Wednesday, February 26, 2014

Four centuries old mosque, the prophet's last sermon, a dream-come-true, etc.

"...All mankind is from Adam and Eve, an Arab has no superiority over a non-Arab, 
nor a non-Arab has any superiority over an Arab; also a white has no superiority over black, 
nor a black has any superiority over white except by piety and good action..."
The Last Sermon of Prophet Muhammad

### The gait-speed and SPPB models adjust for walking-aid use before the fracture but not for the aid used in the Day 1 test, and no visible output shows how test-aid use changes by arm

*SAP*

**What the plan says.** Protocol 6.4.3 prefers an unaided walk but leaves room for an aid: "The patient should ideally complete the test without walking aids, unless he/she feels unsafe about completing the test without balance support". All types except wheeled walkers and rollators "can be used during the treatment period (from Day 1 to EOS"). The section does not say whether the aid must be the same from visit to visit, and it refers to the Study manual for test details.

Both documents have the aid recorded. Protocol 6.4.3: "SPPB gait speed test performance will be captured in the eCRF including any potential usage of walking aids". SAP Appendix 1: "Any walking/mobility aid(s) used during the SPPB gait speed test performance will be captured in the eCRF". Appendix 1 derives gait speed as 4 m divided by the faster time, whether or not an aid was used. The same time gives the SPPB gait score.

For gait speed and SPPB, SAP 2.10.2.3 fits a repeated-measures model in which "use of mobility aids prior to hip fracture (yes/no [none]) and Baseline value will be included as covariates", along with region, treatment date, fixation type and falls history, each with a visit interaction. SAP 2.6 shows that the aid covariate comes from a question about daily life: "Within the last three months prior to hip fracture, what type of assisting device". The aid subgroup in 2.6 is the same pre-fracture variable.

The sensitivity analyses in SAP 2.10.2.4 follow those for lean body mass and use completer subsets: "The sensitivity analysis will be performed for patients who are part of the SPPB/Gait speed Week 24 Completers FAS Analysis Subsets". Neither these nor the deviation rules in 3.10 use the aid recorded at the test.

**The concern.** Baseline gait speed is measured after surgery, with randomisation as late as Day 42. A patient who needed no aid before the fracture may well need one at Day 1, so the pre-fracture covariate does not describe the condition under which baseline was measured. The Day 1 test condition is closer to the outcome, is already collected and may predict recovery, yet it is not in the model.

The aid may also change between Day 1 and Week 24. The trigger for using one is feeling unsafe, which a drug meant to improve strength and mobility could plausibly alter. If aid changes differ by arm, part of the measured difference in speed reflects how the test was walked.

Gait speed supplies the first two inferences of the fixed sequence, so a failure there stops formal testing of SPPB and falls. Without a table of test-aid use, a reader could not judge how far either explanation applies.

On my right is the sea of Marmara. On my left, the Sultan Ahmed Mosque, the four hundread year old Blue Mosque. Ahead, on the other side of the bridge, is the contemporary part of Istanbul, but this - the old historic part - is where I love: the unevenly paved streets, small hotels, minarets, old, dilapidated buildings across from the local train tracks, and seagulls, seagulls all around with the expanse of the sea so close you can touch it. A call for prayer woke me up at 5.30 am, just as I was beginning to dose off. The prayer call transported me to another place and time where I felt the southern Indian sun on my skin. That summer when I walked, took train or bus throughout the whole of southern Kerala and Tamil Nadu, stopping at all places of worship, stopping at places of beauty, the Arabian sea, the Indian ocean. Although I took photographs, I lost a lot of them. Photographs somehow diminish the beauty of everything. That summer of 1997, I walked all around for a month, mostly alone, sometimes staying with friends, and the places I went to were the places of worship: Hindu, Christian, Muslim, didn't matter. Lured by the pure energy those spaces seemed to exude, the only places I couldn't get inside were the Islamic places of worship. Half-dreaming, with the memories of sun on my skin and pouring sweat that that summer alone was, I recalled how I loved those desert and sky inspired soul tunes full of nameless longing hard to describe. How I walked around mosques, trying to get in, but stopped every time: no women, and, perhaps, no "infidels" allowed, I was always told. If they only saw through to my soul. I was fifteen when I first found myself humming a tune that seemed to emanate from the depth of my being. I hummed and hummed those wordless tunes when alone, when overcome with grief over things that were my life then: caught, stranded, imprisoned in my own skin, in my own life that was imposing things I couldn't accept. Then at 19, when I first heard a muslim prayer call from a mosque in India, I recognised those tunes from my wordless humming that began a few years prior to that. Who knows what kind of soul threads connect self to the rest of the world, and why these tunes at times when all I felt was darkness... Finally, I made it inside a mosque.

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